A unique epigenomic landscape defines CD8+ tissue-resident memory T cells
Buquicchio, F. et al. (BioRxiv) doi: 10.1101/2022.05.04.490680
CD8 T cells
Memory CD8+ T cells are phenotypically and transcriptionally parsed into heterogeneous subsets with specialized functions and recirculation patterns, including central memory T (TCM), effector memory T (TEM), and tissue-resident T (TRM) cells. In this preprint, Buquicchio et al. utilized the single-cell transposase-accessible chromatin with sequencing(scATAC-seq) to examine epigenetic changes over the course of the CD8+ T cell response in the mouse models of acute and chronic systemic (lymphocytic choriomeningitis virus, LCMV), or local (herpes simplex virus type 1, HSV-1) viral infections.
Based on scATAC-seq and flow cytometry analysis, they first studied memory CD8+ T cell development in the spleen and liver of acute LCMV infected mice at different time points and naive CD8+ P14 cells from non-infected mice. Whereas minor distinctions were observed between the chromatin states of TCM and TEM cells, regardless of tissue origin, a cluster of epigenetically distinct liver TRM cells was positioned separately from the circulatory T cell populations (TCIRC; including TCM and TEM). Clustering and trajectory analysis also indicated an early divergence of TRM and TCIRC precursors from effector CD8+ T cells. The authors uncovered retained differential expression of FcgRIIB between TRM and TCIRC cells and decreased accessibility of Fcgr2b (or lack of FcgRIIB expression), preferentially giving rise to TRM cells in the liver. In addition, an increase in the gene score of Hic1 was observed for TRM cells. Hic1, a known important gene for the accumulation of intraepithelial lymphocytes in the small intestine (IELs), was recently shown to be highly expressed in IELs, but not in the liver by single-cell RNA sequencing (scRNA-seq) . To further investigate the functional relevance of HIC1 in liver TRM cell development, the authors used CRISPR-Cas9 to ablate HIC1 in P14 cells, then subsequently transferred these cells into LCMV-infected mice and found a significant reduction and depletion of CD69+ T cells in the liver after 9 and 30 days, respectively. These data suggest that HIC1 plays a critical regulatory role in TRM cell differentiation.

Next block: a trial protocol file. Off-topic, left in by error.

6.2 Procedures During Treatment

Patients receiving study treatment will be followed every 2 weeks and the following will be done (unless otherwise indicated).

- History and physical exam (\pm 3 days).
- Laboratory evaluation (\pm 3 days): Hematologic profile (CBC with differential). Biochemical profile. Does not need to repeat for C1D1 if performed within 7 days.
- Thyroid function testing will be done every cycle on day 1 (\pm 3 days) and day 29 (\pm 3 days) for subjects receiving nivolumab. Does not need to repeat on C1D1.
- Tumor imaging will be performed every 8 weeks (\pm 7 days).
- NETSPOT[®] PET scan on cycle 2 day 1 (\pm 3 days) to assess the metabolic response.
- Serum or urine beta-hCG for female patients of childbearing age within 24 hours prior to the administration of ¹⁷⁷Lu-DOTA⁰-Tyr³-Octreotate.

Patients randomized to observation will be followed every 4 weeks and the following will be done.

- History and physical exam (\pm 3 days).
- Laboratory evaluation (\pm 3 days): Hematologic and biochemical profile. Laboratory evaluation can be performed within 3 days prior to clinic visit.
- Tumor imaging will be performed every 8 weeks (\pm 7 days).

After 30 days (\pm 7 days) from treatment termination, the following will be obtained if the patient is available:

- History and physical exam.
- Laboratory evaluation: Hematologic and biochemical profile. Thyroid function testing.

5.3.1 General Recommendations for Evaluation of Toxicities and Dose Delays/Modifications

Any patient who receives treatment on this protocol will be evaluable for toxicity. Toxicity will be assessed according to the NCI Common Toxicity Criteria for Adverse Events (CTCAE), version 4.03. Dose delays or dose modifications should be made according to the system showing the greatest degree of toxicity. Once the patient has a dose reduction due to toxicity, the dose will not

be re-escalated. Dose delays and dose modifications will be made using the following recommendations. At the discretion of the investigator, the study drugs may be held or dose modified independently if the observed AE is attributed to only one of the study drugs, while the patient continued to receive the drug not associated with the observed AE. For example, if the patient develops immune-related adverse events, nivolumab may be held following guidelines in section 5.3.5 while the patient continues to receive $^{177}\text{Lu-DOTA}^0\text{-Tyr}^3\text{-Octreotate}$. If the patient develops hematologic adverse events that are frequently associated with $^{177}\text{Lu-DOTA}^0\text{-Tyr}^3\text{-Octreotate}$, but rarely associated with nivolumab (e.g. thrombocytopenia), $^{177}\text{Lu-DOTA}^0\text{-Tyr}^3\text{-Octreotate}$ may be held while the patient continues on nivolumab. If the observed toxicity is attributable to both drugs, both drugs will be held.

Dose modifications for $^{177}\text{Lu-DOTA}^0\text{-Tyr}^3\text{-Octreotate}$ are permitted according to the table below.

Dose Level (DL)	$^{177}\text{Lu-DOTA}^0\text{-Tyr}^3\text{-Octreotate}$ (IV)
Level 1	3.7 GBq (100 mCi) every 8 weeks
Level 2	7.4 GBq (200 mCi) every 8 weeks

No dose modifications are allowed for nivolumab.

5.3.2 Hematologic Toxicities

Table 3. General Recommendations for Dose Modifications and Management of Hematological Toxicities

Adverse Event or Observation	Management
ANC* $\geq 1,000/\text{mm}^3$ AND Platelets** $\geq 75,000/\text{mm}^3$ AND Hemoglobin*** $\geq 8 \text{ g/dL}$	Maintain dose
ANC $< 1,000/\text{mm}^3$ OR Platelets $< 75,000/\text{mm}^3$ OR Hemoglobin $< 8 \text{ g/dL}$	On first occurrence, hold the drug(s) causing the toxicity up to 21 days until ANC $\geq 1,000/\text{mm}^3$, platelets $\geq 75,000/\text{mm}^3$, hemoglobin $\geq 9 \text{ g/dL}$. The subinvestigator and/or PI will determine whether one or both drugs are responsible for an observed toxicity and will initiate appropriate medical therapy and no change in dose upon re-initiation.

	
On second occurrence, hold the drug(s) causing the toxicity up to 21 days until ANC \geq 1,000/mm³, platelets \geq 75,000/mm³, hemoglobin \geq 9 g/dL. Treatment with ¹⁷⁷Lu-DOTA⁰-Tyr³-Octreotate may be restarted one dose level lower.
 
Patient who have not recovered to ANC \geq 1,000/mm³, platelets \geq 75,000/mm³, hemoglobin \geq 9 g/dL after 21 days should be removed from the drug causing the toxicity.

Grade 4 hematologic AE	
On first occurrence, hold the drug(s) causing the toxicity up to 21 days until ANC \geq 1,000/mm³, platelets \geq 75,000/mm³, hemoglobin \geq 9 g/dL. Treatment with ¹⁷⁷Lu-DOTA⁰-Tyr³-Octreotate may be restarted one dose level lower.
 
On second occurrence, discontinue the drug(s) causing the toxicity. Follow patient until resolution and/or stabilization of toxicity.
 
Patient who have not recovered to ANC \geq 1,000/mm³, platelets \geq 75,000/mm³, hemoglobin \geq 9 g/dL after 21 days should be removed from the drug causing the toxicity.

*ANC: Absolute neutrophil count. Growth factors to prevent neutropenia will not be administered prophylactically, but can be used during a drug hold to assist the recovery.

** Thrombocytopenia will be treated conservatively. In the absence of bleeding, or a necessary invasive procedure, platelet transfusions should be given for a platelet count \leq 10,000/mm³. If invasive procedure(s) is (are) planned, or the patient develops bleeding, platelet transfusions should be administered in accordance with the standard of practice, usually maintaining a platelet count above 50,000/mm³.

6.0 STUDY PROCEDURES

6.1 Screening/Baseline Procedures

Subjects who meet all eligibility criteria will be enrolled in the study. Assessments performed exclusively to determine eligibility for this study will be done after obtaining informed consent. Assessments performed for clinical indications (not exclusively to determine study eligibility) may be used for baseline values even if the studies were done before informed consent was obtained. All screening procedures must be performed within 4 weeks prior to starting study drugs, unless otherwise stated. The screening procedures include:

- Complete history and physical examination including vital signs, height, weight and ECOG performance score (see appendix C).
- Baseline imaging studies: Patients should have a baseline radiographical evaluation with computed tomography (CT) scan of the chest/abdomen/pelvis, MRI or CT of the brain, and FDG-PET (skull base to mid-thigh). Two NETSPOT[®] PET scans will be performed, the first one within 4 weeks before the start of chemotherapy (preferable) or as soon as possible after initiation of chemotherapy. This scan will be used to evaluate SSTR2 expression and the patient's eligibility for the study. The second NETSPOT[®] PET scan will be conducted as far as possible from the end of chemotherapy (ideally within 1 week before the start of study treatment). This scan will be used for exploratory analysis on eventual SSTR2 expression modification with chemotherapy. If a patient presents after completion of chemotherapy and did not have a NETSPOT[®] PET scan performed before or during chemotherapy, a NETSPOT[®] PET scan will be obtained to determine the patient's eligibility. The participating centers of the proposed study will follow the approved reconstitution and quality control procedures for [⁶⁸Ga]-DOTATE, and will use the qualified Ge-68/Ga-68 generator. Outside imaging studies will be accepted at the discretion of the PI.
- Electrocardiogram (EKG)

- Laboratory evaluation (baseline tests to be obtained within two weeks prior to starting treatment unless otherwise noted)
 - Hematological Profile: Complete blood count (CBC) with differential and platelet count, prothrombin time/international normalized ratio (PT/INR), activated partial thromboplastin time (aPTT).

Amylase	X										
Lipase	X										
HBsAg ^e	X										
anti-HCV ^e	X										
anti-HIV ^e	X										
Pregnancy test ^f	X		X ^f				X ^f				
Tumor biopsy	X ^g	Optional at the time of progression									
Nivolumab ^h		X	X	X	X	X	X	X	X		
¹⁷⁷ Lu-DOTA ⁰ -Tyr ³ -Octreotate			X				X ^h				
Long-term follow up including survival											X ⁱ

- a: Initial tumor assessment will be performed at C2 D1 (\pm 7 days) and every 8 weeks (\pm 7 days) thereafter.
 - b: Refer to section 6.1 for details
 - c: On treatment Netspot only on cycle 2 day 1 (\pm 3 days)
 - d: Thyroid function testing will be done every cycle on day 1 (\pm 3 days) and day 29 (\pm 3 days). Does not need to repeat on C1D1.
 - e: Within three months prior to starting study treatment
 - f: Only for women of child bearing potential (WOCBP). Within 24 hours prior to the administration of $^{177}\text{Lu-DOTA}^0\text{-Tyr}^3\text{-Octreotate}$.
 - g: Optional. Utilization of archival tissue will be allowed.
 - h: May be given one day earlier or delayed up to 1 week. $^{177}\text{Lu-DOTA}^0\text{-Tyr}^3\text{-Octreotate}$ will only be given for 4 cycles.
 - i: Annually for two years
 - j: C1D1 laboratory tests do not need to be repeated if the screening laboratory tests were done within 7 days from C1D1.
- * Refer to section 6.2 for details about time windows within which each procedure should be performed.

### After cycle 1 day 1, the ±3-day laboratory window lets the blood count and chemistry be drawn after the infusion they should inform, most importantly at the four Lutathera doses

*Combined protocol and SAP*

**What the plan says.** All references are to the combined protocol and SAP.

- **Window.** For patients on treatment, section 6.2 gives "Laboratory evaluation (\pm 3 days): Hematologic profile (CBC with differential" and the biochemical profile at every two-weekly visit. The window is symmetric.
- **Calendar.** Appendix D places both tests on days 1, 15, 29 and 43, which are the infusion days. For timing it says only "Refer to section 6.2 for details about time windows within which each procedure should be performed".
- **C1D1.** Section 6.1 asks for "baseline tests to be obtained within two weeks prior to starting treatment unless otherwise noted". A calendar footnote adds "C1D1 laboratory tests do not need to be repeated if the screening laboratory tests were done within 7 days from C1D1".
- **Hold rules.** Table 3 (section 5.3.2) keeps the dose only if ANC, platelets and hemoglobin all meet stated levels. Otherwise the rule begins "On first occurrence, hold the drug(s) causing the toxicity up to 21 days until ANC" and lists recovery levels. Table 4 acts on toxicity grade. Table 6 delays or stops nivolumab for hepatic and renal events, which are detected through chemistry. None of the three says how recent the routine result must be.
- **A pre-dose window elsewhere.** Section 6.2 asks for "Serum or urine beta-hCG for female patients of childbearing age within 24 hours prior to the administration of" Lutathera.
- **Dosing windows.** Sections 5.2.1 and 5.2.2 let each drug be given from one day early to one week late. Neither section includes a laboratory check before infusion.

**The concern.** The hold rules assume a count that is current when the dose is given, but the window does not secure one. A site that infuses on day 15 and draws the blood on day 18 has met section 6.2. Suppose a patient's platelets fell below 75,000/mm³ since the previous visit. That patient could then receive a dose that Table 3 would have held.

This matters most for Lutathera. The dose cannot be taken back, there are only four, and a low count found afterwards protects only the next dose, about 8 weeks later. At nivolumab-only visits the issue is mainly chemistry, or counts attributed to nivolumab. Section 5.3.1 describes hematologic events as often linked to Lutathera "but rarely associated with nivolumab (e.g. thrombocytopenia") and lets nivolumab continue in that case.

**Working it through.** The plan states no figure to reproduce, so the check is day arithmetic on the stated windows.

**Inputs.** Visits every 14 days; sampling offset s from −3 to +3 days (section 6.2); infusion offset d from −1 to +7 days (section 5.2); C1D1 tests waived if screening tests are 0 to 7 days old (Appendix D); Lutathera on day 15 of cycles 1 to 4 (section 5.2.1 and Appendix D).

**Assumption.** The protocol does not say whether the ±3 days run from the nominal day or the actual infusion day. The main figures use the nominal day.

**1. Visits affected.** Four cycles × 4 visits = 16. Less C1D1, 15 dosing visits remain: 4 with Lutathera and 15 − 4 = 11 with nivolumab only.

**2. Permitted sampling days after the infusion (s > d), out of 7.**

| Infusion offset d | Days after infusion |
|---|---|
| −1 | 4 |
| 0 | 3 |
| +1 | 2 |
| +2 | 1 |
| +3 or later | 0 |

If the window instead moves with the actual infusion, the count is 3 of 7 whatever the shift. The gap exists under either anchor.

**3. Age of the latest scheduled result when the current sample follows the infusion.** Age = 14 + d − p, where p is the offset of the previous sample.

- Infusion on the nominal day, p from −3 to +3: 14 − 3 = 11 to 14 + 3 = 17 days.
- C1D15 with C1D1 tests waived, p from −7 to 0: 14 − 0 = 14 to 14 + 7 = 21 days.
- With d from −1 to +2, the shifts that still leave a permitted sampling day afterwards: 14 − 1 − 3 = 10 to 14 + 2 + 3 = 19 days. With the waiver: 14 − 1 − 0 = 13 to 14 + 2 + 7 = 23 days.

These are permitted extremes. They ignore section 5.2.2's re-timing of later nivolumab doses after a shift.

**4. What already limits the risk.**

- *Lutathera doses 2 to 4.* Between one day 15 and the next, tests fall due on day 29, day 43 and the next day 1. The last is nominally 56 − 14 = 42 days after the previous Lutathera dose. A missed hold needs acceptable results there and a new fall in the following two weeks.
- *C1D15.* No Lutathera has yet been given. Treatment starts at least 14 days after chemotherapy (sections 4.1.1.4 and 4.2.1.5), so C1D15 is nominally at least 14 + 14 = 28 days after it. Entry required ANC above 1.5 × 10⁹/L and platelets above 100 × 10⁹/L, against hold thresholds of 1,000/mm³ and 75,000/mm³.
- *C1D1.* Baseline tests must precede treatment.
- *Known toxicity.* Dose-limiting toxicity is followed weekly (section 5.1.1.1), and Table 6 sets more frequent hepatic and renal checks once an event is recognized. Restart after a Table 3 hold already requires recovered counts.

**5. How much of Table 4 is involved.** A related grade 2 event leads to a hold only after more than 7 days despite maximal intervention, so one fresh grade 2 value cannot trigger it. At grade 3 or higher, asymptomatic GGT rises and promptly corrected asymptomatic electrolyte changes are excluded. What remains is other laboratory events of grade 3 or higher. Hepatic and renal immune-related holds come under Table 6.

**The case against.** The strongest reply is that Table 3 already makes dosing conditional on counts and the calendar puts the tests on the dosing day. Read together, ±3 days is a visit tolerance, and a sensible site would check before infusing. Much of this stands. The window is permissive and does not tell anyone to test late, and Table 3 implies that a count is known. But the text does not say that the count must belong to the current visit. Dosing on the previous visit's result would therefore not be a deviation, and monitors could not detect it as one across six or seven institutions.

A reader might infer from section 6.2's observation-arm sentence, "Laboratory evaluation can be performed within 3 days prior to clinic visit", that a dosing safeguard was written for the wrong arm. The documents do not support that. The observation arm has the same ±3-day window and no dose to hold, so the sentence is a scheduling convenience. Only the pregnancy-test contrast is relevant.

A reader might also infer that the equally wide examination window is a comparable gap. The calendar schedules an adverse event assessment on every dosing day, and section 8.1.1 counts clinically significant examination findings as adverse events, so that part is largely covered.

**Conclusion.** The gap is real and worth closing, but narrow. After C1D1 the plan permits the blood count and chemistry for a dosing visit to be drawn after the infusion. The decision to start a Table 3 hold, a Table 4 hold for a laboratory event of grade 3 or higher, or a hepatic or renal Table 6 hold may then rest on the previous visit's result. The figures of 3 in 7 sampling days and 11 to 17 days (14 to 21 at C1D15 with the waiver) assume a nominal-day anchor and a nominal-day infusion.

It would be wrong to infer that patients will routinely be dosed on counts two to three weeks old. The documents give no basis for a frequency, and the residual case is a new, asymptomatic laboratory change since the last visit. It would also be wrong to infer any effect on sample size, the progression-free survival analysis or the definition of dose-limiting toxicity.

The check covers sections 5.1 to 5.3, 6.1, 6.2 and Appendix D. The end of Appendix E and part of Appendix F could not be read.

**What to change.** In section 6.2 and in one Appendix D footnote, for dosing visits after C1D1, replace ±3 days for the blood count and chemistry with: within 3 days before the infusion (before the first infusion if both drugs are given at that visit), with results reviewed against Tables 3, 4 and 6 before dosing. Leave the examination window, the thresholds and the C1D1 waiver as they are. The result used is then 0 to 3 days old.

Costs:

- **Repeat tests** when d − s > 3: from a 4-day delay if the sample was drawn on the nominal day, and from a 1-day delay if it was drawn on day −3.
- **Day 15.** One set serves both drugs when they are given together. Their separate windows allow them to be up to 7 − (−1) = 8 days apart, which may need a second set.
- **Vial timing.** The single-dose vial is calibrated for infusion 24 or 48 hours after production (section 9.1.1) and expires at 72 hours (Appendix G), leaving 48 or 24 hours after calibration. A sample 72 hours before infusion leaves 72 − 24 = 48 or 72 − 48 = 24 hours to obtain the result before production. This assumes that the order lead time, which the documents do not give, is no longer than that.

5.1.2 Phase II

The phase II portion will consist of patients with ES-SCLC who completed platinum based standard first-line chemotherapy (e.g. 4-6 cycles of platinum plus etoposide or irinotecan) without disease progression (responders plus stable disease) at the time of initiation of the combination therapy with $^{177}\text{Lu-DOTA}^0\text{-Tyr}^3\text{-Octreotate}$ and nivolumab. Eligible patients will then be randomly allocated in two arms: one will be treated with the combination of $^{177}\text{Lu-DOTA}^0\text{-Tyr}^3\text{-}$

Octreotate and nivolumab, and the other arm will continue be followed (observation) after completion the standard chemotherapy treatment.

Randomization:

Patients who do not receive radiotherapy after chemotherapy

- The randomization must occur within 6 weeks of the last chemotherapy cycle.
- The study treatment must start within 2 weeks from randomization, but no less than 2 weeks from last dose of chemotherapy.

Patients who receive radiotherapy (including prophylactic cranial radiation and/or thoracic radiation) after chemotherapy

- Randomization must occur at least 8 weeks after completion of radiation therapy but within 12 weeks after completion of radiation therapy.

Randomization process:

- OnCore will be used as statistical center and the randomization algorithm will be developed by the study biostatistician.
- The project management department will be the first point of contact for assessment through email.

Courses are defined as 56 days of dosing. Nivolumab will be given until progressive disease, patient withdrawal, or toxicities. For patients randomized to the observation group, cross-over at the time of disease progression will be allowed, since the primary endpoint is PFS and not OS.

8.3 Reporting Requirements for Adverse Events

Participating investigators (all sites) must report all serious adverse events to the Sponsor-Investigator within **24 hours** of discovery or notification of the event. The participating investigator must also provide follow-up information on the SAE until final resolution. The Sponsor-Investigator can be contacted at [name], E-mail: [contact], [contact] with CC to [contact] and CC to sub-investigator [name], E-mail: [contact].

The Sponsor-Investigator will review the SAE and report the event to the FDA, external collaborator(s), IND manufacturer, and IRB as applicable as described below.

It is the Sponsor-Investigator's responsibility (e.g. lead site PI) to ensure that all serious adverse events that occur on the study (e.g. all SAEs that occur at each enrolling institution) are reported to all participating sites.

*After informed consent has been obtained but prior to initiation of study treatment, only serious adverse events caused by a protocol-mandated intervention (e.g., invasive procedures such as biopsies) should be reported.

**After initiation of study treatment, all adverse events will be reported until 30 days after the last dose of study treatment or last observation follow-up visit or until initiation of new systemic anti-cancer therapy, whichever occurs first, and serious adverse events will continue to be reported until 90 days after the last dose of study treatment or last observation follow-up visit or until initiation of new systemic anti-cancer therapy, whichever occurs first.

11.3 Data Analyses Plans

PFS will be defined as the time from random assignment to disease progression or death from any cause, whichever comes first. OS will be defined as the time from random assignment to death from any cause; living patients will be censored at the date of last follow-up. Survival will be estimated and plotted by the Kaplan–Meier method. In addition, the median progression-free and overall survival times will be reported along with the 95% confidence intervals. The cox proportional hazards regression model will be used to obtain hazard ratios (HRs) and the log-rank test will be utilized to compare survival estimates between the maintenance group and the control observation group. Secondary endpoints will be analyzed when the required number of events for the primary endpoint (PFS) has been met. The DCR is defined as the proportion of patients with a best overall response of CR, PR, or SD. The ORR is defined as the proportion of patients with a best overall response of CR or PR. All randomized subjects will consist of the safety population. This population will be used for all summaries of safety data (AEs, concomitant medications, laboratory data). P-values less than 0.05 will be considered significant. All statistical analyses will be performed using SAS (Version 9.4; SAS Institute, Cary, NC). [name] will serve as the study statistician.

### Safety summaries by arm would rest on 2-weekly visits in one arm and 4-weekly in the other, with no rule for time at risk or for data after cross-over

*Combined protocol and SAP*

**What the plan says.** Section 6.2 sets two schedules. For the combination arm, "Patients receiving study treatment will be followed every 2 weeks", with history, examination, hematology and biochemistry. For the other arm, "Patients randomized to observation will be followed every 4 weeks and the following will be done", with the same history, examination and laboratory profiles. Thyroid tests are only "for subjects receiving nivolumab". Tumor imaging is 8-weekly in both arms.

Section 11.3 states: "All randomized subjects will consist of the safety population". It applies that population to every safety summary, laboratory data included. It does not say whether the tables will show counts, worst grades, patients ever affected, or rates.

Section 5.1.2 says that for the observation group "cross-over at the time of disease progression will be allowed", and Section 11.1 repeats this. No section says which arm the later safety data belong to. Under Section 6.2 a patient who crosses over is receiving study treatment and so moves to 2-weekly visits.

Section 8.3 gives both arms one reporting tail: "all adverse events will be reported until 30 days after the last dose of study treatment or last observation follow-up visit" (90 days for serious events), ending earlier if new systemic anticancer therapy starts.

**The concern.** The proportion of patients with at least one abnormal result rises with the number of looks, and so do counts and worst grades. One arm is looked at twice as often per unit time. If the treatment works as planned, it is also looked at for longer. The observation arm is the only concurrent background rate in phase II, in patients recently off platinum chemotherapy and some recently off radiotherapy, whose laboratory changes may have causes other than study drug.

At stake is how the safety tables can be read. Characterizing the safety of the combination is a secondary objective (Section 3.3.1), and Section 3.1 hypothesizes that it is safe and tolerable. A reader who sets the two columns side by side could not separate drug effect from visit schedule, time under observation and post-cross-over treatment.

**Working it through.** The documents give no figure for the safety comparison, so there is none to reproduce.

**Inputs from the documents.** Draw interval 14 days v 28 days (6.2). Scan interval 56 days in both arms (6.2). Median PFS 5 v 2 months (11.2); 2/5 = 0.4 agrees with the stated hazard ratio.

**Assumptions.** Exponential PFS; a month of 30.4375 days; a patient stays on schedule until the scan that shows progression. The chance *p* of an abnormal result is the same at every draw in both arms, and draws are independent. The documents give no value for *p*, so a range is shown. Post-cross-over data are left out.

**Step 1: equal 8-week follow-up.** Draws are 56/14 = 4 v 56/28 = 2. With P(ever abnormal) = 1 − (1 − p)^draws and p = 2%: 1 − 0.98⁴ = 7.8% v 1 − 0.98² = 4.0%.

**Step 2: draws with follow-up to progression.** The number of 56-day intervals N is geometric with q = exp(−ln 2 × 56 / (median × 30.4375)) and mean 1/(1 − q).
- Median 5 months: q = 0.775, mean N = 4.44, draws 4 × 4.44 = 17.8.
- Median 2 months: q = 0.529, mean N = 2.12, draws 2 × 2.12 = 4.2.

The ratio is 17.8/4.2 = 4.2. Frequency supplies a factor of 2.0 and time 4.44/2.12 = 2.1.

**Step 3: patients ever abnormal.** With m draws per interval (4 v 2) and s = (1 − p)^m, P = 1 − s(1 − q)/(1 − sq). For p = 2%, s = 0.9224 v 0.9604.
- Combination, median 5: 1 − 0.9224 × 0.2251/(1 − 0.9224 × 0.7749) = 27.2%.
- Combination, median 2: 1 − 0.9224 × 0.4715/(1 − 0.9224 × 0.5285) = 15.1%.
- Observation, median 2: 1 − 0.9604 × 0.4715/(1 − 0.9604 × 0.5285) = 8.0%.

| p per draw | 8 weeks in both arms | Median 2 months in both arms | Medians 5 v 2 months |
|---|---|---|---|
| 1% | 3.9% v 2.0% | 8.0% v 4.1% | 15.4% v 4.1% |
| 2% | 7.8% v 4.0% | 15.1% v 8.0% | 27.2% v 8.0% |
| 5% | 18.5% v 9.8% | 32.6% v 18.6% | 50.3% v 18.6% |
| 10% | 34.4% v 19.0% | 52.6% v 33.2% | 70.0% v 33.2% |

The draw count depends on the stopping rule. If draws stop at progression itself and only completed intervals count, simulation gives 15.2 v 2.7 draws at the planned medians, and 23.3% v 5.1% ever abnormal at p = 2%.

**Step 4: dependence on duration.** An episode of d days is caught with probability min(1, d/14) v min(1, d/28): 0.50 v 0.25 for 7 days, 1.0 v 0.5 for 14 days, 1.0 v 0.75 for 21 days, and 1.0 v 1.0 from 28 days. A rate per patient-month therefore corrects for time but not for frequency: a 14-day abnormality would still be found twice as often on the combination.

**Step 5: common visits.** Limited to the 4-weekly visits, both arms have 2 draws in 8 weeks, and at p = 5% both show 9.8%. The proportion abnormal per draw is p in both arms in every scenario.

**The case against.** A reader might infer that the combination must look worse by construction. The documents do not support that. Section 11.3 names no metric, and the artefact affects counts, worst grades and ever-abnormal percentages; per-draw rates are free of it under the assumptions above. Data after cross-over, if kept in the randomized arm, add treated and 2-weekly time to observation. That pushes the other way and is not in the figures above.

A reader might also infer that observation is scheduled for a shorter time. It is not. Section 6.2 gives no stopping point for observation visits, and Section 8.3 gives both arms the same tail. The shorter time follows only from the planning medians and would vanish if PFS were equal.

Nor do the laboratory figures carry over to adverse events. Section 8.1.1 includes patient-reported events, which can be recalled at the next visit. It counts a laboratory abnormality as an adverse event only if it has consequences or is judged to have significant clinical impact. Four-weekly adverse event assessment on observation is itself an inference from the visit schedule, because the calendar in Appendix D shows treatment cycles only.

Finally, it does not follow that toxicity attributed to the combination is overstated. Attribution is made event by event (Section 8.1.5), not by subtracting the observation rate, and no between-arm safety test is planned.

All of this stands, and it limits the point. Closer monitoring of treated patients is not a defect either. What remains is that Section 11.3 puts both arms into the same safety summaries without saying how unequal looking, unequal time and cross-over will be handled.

To define epigenetic features that are conserved between liver and skin TRM cells, the authors next utilized the HSV-1 infection mouse model to induce a skin TRM cell population. Using scATAC-seq, they found that liver and skin TRM cells clustered separately. Both possessed n=64 genes with differential accessibility that did not appear in any other memory cluster. TRM cells shared a core epigenetic signature across tissues, including the loss in the accessibility of Klf2 and S1pr1, which functionally antagonize TRM development, and increased Xcl1 and Chn2 gene scores.